The Charlotte Observer has a detailed look at the daily life of aging evangelist the Rev. Billy Graham, who lives in Montreat. The world-famous preacher will be 90 on Friday, and the story captures the daily joys and struggles of a most influential man whose life is nearing the end.

Read the story to the end, and you’ll learn that Barack Obama had planned to meet with Graham on a recent visit, but Graham had to cancel. And you’ll see a most bizarre note about Graham looking upon the burial site of his beloved wife, Ruth, at his library complex in Charlotte. Her headstone reads: “End of Construction — Thank you for your patience.”

A couple of snippets:

It’s cereal, banana and eggs for breakfast and something equally simple for lunch: a pimento cheese or peanut butter and jelly sandwich.

When Graham goes to Asheville for doctor visits, he’ll sometimes have lunch at TGI Friday’s. He also likes the corn dogs at Sonic drive-in.

At 5:30 p.m. each day, the staff will ask him about dinner. Among his carry-out favorites: steak from Outback and shrimp from Red Lobster.

And this:

Graham doesn’t make much news anymore, but staying up on current events takes up much of his day.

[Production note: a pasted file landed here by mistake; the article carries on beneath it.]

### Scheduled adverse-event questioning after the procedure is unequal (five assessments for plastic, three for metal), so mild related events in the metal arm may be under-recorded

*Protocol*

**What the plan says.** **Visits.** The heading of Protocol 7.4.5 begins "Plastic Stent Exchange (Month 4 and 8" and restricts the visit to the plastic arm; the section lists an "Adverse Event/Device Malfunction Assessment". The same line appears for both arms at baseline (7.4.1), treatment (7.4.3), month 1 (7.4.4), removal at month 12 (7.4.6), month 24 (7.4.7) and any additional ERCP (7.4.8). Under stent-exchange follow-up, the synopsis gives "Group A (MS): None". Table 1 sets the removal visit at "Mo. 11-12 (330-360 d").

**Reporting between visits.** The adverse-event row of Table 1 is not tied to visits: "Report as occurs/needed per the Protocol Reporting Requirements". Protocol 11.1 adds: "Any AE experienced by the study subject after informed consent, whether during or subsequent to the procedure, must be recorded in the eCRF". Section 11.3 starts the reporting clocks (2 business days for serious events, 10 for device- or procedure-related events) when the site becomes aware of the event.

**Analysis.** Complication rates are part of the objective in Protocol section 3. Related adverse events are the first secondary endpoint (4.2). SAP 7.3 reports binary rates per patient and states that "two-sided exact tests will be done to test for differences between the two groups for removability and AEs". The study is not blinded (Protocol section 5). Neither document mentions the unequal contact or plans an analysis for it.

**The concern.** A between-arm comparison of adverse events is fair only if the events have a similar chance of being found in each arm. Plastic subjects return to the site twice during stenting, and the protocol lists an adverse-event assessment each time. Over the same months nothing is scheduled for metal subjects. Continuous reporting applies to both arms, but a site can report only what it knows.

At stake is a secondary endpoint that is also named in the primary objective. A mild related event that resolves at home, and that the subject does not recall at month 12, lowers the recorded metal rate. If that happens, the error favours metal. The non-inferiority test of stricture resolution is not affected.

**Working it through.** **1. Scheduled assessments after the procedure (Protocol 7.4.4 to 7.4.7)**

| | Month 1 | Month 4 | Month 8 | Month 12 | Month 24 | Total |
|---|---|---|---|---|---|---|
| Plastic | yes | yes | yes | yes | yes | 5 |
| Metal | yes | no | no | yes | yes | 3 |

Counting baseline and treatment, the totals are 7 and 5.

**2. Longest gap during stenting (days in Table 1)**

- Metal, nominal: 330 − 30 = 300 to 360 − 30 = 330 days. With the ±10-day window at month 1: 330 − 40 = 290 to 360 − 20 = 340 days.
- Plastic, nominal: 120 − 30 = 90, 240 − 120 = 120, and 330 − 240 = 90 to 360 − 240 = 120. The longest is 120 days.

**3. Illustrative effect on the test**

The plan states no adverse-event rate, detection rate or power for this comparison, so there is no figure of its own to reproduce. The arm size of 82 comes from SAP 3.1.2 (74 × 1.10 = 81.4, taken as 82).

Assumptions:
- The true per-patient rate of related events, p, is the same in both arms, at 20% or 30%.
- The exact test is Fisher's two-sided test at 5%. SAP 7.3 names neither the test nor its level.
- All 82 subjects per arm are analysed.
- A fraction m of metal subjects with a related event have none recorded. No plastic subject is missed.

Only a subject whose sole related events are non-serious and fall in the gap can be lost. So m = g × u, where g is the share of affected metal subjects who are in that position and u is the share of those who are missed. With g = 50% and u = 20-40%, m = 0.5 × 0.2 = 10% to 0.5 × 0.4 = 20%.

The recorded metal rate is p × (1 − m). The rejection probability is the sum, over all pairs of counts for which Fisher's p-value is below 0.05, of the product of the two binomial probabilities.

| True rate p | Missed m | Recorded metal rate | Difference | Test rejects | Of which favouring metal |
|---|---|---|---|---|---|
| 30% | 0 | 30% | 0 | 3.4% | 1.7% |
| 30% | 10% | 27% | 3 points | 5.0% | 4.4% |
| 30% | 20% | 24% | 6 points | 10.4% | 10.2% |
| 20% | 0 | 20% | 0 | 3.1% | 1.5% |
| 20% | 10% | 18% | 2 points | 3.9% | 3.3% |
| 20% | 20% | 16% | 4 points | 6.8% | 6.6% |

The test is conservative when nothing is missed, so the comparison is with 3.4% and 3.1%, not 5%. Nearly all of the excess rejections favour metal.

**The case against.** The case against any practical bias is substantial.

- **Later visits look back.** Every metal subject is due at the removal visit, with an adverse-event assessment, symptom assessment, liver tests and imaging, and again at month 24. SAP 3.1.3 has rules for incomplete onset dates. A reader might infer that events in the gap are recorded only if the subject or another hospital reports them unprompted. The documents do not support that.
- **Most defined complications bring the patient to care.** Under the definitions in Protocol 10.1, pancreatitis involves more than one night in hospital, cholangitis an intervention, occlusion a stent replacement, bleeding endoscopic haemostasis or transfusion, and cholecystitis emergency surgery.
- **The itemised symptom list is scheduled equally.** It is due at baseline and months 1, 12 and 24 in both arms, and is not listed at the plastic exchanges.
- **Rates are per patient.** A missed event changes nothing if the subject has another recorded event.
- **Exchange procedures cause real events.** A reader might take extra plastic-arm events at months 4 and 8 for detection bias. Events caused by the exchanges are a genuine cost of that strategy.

He still takes the Observer, his hometown paper, but with failing eyesight, he can make out only the headlines. When they intrigue him – such as stories about his bank, Wachovia – he asks someone to read the article. He also likes any stories involving animals.

With the TV, he’s a flipper – CNN, especially “Larry King Live,” or Fox News.

And finally:

But it’s Graham’s time with family that is most precious, partly because he regrets being away for long periods in his preaching heyday.

Now, he’ll ask daughter Anne, a Raleigh-based evangelist, to come close, read a Bible passage and give him a sermon.

Over Sunday lunches, he’ll talk with son Franklin about his trip to North Korea and about the latest doings at the Billy Graham Evangelistic Association, which his son heads.

And with sister Jean, born when Graham was 13, he’ll reminisce about their parents on the Charlotte dairy farm.


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